WASHINGTON -- Attorney General Eric Holder on Tuesday encouraged U.S. allies to follow the lead of the FBI with undercover stings that target extremists and use informants to entice suspects into developing terrorist attacks.
Holder, in a speech to Norwegian officials at the U.S. ambassador to Norway's residence in Oslo, laid out suggestions for dealing with the threat of radicalized people traveling to and from Syria. The speech came just over a month after an American man who grew up in Florida killed himself in a suicide bomb attack in Syria.
Calling the Syrian conflict a "global crisis in need of a global solution," Holder implored U.S. allies to adopt a pre-emptive counterterrorism strategy that can stop homegrown extremists before they travel to Syria. "If we wait for our nations’ citizens to travel to Syria, to become radicalized, and to return home, it may be too late to adequately protect our national security," Holder said.
Holder called on nations to pass laws that criminalize "preparatory acts," similar to a U.S. material support statute used to prosecute people before they complete their plans. He said the FBI has successfully used undercover operations to prevent self-radicalized people from executing their plans.
"We have found undercover operations -– which the Federal Bureau of Investigation pioneered in fighting transnational organized crime -– to be essential in fighting terrorism as well," Holder said in the speech. "In the United States, the FBI has already conducted undercover operations that have identified individuals with intentions to travel to Syria. These operations are conducted with extraordinary care and precision, ensuring that law enforcement officials are accountable for the steps they take -– and that suspects are neither entrapped nor denied legal protections."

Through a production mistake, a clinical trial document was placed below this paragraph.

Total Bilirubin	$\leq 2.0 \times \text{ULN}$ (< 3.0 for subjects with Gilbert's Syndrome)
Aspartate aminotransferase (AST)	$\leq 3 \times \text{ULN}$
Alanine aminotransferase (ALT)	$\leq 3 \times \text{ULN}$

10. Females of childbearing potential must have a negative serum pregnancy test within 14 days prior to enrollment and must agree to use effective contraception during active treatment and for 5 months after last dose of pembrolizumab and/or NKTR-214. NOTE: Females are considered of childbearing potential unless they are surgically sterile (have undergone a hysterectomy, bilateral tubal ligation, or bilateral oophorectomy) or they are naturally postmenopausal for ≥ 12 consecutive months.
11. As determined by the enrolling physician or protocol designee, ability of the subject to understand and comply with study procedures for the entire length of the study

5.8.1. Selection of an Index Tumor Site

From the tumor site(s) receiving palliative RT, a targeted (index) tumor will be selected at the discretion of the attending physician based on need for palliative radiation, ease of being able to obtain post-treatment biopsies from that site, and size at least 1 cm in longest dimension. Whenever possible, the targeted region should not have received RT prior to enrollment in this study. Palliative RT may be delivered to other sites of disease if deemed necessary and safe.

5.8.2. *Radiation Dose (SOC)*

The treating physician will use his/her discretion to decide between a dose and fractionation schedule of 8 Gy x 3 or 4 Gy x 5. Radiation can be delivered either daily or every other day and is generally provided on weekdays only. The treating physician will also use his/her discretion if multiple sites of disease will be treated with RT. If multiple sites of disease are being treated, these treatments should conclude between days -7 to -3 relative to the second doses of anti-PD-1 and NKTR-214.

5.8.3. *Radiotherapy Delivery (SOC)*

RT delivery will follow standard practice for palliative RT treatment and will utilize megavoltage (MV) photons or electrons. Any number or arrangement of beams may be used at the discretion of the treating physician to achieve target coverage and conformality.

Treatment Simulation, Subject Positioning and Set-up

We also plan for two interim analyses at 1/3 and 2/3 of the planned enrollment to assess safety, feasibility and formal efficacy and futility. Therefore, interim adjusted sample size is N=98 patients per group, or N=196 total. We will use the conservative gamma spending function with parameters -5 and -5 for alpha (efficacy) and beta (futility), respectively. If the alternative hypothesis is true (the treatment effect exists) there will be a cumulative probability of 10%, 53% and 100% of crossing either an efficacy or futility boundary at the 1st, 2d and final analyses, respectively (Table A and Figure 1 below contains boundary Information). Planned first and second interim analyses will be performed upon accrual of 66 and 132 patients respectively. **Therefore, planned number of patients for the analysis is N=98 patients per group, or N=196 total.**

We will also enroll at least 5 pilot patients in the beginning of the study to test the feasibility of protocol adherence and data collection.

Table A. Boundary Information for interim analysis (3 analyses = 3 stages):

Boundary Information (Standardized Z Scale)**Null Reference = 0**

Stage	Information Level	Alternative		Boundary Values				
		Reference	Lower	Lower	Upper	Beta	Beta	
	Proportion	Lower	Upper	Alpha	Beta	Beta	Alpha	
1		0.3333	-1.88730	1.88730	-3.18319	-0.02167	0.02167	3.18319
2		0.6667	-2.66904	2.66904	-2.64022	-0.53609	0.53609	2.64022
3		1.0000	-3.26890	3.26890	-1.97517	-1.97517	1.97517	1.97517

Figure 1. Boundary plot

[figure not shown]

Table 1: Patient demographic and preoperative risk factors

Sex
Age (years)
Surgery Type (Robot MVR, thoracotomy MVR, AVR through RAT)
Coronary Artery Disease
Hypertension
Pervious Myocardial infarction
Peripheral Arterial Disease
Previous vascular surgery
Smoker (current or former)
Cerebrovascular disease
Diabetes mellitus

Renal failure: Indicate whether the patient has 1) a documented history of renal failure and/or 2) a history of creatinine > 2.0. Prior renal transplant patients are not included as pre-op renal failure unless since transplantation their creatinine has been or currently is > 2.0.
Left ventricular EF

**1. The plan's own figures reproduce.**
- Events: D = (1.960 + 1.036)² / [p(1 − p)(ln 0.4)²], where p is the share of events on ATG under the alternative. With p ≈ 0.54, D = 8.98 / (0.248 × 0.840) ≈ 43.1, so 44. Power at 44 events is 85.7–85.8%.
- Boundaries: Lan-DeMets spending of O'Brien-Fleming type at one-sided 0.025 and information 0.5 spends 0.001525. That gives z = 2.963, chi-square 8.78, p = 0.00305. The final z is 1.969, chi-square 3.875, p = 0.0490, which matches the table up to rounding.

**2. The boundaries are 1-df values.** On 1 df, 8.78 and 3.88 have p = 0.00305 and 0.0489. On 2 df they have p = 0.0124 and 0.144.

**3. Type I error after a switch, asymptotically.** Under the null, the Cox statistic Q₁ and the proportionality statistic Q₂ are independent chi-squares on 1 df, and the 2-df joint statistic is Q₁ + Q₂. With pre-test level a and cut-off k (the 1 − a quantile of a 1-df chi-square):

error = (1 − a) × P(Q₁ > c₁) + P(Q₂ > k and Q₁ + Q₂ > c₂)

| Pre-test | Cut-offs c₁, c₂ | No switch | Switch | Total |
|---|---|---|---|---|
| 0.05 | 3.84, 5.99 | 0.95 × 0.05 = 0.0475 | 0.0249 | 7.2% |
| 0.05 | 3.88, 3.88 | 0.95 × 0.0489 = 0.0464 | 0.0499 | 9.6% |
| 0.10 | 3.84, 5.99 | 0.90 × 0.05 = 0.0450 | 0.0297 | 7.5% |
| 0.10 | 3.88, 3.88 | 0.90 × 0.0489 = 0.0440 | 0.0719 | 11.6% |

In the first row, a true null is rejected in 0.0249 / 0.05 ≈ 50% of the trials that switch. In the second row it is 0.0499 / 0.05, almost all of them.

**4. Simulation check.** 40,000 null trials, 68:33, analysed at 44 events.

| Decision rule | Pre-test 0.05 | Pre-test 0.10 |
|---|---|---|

Holder didn't mention specific sting cases. The FBI in recent weeks has arrested Michael Todd Wolfe, 23, of Texas, saying he got new glasses and took up CrossFit so he could join extremists fighting in Syria (using his tax return to fund his family's travel). Agents also charged Shannon Maureen Conley, a 19-year-old Muslim convert from Colorado, saying she planned to meet with the terrorist organization known as the Islamic State of Iraq and Syria, or ISIS.
The FBI's terrorism sting operations have been controversial, and have been described by opponents as entrapment, though that defense hasn't been successful in federal courts. Holder has long defended the FBI's use of sting operations against homegrown extremists, calling them an "essential law enforcement tool in uncovering and preventing terror attacks."
A key feature of FBI terror stings has been to offer targets opportunities to back out before they go through with their plans, making an entrapment defense nearly impossible. In the case of the 19-year-old from Colorado, FBI agents made what they described as an "overt attempt to dissuade Conley," and tried to get her parents to intervene. She was arrested boarding a flight in Denver, allegedly planning to marry a 32-year-old Tunisian man fighting in Syria and to work as a nurse.